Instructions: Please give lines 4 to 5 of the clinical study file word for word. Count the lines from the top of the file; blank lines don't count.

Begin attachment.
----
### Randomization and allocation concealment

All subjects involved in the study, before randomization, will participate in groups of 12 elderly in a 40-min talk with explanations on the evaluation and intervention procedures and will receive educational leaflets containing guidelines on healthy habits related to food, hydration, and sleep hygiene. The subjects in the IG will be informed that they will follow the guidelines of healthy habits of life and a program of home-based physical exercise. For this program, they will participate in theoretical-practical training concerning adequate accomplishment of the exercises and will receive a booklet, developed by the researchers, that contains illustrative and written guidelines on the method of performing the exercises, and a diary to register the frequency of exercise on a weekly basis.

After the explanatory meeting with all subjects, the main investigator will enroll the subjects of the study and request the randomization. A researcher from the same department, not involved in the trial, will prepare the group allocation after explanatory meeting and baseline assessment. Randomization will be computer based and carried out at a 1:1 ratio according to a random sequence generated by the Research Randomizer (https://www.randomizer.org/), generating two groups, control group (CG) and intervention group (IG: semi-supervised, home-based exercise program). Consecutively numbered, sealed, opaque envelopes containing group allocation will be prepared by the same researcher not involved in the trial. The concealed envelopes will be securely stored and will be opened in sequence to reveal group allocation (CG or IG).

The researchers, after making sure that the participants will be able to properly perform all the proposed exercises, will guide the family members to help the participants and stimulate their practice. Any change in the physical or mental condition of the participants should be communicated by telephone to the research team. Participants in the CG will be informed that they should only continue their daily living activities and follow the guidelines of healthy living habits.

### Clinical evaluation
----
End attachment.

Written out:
The researchers, after making sure that the participants will be able to properly perform all the proposed exercises, will guide the family members to help the participants and stimulate their practice. Any change in the physical or mental condition of the participants should be communicated by telephone to the research team. Participants in the CG will be informed that they should only continue their daily living activities and follow the guidelines of healthy living habits.

### Clinical evaluation